I would suggest that you read Prof Malette’s work. I included several of his book titles, including 3 in English. I have spoken with him and I appreciate how careful he is in archival work. I have done alittle such work, enough to know how careful you have to be and how you have to be trilingual : French, English and Latin. Those who are attacking him are not. There is at least one court case that is working its way through the system for the past 20 years that is scheduled to come to a month long trial in Montreal next summer. I expect that it will go to the Supreme Court of Canada with more years of delay. Prof Malette is an expert witness here and this is what I suspect is causing the Twitter storm and personal attacks. I think that the court transcripts is where the evidence will be laid out dispassionately finally. The evidence for much of his work lies in French archives in Quebec. So if you want to attack his work, you have to be familiar with French archival data. Those attacking him rarely know any French, much less the archives which are challenging in what they both include and are missing.

        But you have to understand how in Canada, the Canadian government has long played a very effective game of divide and rule amongst Indigenous peoples here. To fight back poor, typically uneducated communities must fight decades long legal battles up to the Supreme Court.

        You must have my email if you wish to communicate further about this.

        1. drumlin woodchuckles

          Hopefully somebody is ready to use all necessary violence to protect those archives from a “Courthouse fire”.

        2. John Emerson

          In the first Minnesota census in 1860, 5% of the population was listed as French, but others called them Indians. I’m pretty sure that they were Metis. One of the important Metis centers was at Pembina at the Canada-Minnesota border (later Canada-North Dakota-Minnesota border), and Louis Riel came to Minnesota in exile at one point.

          Growing up in MN there were always a few families with French names around. The ones I knew were a little rough and very countryish. I never heard anyone talk about them as Indians but a few were a little dark. A French-surnamed guy I knew from the town of Little Falls talked as though there was a “Frenchie” group there.

          1. drumlin woodchuckles

            How dark are some of the Mediterranean-coastal people of South France itself?

          2. The Rev Kev

            There was a Governor for Maine a few years ago – Paul LePage – that as a kid only spoke French when growing up. And he was born and raised in Maine.

            The fact that he grew up to be a total **** was all on him though.

      2. Sub-Boreal

        No, there isn’t a direct Canadian equivalent of CHE.

        Media coverage of post-secondary education (PSE) here is rather fragmented. Occasionally, larger papers have had reporters who made this their main beat, but this always rare species is now largely extinct.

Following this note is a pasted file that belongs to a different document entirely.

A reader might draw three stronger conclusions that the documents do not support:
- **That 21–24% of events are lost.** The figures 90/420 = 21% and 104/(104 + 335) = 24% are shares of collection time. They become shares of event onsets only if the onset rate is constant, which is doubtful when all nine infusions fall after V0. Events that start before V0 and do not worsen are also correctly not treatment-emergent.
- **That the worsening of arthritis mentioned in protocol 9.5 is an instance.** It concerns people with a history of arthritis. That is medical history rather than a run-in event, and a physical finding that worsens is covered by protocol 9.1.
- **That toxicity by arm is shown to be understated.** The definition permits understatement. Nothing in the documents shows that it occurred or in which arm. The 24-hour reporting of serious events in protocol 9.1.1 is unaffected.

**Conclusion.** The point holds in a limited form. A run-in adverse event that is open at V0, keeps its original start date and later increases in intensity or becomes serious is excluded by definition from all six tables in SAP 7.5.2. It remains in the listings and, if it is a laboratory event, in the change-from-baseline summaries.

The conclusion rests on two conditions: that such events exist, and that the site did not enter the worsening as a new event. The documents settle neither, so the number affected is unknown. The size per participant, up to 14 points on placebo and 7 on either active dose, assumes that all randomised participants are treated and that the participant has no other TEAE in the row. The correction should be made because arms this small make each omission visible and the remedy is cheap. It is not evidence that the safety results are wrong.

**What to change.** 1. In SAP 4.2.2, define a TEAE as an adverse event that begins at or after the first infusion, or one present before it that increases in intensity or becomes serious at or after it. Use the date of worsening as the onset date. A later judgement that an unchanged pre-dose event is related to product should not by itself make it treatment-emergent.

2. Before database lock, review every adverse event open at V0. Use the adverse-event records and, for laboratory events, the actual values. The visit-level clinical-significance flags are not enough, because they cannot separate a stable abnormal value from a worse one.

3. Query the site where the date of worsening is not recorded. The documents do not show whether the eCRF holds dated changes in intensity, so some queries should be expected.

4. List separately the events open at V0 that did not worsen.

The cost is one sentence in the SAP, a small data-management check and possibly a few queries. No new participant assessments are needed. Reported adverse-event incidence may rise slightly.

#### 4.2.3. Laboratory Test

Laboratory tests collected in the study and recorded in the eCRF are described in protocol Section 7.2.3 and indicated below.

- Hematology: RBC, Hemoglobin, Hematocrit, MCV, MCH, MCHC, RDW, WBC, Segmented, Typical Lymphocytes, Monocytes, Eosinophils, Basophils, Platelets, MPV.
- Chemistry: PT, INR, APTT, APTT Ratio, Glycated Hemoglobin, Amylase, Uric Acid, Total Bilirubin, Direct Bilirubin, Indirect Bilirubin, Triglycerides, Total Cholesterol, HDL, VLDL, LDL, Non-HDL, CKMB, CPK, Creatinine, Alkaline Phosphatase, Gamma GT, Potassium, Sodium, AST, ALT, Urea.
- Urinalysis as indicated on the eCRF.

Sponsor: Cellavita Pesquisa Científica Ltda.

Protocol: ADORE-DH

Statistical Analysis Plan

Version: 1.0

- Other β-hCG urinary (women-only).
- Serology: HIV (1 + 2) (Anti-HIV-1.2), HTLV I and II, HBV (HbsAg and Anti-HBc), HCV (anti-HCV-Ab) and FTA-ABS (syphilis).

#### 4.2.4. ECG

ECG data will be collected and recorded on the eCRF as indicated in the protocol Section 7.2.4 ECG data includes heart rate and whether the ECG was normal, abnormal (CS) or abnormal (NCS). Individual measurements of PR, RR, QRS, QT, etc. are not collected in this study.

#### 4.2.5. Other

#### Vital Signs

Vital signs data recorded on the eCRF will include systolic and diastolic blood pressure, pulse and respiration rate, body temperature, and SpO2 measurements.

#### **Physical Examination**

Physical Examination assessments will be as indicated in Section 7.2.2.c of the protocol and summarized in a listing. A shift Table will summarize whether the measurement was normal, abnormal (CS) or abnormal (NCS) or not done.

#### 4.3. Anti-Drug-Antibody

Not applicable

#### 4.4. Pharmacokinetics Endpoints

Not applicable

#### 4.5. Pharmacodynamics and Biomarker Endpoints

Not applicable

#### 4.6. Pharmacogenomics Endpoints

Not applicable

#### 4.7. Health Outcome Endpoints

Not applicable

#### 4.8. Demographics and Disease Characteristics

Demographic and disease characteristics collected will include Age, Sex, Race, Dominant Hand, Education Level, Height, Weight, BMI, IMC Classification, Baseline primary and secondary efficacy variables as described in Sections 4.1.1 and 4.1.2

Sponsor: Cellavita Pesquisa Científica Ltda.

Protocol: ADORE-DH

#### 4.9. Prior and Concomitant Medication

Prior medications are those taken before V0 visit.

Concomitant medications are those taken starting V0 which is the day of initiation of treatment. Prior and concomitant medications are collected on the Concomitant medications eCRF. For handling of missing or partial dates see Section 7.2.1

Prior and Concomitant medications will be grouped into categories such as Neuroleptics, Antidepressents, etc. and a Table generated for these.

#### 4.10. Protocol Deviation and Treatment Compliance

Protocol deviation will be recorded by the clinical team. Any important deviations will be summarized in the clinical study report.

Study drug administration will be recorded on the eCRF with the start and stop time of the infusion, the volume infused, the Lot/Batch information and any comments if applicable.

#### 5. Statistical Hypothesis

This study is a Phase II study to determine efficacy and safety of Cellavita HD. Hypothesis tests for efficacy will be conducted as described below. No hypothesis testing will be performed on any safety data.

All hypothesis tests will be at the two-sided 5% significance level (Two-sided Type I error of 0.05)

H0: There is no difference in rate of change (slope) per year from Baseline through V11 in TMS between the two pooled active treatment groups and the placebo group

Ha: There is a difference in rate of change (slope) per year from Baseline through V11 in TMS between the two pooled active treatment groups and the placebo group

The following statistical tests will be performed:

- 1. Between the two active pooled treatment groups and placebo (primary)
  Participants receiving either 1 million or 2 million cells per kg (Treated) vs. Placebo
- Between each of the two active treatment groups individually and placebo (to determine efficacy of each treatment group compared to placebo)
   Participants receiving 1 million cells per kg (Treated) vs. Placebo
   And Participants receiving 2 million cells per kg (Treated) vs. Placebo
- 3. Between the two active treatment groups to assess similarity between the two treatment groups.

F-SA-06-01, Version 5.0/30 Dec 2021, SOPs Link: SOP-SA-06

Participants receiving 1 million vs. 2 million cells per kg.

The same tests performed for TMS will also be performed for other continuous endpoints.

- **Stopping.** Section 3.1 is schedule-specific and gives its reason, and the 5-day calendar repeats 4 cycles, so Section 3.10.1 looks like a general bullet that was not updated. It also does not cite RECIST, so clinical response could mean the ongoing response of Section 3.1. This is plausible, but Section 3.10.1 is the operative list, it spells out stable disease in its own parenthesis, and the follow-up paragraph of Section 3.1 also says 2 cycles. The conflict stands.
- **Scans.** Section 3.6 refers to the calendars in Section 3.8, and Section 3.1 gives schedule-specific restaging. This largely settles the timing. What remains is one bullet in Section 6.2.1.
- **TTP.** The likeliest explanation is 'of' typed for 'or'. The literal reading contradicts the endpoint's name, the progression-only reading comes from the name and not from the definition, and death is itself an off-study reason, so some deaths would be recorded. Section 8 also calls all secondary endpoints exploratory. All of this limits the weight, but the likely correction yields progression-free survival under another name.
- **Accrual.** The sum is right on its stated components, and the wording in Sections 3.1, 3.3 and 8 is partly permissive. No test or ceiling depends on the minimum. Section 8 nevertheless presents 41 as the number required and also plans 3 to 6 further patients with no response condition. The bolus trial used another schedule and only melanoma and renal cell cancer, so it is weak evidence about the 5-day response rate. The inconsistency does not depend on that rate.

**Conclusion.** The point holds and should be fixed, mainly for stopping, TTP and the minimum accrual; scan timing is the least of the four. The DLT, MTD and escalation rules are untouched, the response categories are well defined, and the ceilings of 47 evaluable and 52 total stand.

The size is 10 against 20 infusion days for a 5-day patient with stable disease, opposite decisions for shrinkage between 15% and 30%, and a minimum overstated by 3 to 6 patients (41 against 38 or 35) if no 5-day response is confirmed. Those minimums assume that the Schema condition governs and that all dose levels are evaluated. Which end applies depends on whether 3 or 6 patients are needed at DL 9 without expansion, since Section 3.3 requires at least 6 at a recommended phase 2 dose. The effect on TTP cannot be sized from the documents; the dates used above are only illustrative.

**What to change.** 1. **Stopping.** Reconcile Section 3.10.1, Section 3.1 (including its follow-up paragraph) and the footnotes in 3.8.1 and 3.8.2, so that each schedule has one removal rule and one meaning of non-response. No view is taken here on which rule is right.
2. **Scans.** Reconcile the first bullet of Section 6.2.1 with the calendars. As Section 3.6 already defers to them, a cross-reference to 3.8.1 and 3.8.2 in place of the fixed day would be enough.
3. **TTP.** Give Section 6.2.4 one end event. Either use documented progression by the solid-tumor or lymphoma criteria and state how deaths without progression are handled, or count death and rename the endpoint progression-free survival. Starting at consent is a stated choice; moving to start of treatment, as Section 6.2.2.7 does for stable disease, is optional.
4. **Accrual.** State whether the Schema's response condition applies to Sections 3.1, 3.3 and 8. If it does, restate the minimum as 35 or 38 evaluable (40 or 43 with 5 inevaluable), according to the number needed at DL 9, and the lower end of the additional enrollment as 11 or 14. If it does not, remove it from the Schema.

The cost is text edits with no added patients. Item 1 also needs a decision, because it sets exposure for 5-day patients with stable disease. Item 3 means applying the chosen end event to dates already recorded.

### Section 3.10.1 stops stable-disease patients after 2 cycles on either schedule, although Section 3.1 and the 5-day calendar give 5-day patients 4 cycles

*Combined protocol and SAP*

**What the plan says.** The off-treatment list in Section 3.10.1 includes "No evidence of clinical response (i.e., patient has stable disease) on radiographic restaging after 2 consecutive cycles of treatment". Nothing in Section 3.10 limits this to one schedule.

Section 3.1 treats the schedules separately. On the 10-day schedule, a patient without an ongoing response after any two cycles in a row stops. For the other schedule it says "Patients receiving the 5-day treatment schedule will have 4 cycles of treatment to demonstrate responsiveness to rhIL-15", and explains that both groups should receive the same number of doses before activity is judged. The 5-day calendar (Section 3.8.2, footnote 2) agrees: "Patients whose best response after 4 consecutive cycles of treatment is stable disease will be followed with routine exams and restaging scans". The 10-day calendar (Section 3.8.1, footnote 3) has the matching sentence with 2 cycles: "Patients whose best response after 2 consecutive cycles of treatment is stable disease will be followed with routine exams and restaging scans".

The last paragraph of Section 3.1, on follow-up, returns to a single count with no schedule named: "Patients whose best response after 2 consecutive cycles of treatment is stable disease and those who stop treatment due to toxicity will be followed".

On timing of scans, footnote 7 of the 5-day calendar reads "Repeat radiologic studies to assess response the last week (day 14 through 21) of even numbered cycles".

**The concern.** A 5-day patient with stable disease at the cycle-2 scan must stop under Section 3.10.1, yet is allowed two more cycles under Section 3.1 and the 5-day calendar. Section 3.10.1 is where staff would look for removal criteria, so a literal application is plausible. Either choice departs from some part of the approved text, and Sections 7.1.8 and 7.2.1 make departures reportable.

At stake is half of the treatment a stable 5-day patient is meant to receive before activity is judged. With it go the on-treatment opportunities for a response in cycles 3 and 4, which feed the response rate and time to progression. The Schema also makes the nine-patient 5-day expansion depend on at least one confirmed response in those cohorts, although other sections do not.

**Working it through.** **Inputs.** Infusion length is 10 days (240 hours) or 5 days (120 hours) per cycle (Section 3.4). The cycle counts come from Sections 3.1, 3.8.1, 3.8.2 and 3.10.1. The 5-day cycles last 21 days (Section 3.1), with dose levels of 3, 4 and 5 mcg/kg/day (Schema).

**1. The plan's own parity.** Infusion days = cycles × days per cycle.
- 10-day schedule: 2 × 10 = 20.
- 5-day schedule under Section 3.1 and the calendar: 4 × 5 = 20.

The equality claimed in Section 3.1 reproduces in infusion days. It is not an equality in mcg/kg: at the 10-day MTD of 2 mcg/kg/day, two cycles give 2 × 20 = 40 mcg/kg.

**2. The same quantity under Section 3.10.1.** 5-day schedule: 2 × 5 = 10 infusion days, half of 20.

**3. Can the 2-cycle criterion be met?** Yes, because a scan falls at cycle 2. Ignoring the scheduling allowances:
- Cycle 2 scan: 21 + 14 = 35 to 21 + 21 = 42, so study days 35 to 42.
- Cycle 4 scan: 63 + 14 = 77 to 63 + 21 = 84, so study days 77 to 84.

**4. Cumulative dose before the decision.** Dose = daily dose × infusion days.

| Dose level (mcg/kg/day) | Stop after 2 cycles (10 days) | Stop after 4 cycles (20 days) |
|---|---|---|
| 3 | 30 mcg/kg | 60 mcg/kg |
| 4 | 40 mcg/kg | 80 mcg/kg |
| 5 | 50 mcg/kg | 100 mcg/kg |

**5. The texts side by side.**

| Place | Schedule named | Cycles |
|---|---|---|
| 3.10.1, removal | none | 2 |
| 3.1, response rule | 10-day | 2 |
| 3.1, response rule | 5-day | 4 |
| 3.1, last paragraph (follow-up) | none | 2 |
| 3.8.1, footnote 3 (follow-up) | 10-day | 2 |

Instead, you have to piece together things from a mix of patchy press coverage, institutional house organs and specialty blogs written by academics or consultants who cater to the PSE sector. In the house organ category, there is “University Affairs” magazine ( https://www.universityaffairs.ca/ ) published by Universities Canada, the national voice of university presidents, and the “Bulletin” of CAUT (Canadian Association of University Teachers). I don’t read a lot of the blogs, mostly for lack of time, but certainly there is the mix of gossip, griping, and self-promotion that you’d expect. All of these sources can and do contain good stuff, but you need to be your own filter, rather than rely on the editorial apparatus of a trade paper. That’s not necessarily a bad thing, but it is more work.

        As an academic of the sciencey sort, I am totally a civilian bystander in the various idpol battles raging over how indigenous identity is defined and who decides. This is particularly fraught turf right now after exposés of writers, film industry personalities, and academics who may have been buffing their résumés. The Canadaland blog / podcast has been my main source for trying to make sense of these events, for example:

        Again, as an observer who is happy to be corrected by those who are more knowledgeable, it’s my impression that the questions of who and where the Métis are are especially controversial. There appear to be two main positions: the Métis were strictly the result of French-Indigenous mingling on the Prairies (especially Manitoba) OR they originated in multiple locations right across the country. Last year, “University Affairs” published a commentary ( https://www.universityaffairs.ca/news/news-article/researchers-examine-the-growing-phenomenon-of-self-indigenization/ ) and response ( https://www.universityaffairs.ca/opinion/in-my-opinion/we-need-a-wider-more-nuanced-view-of-metis-diversity/ ) which provide samples of the contending views.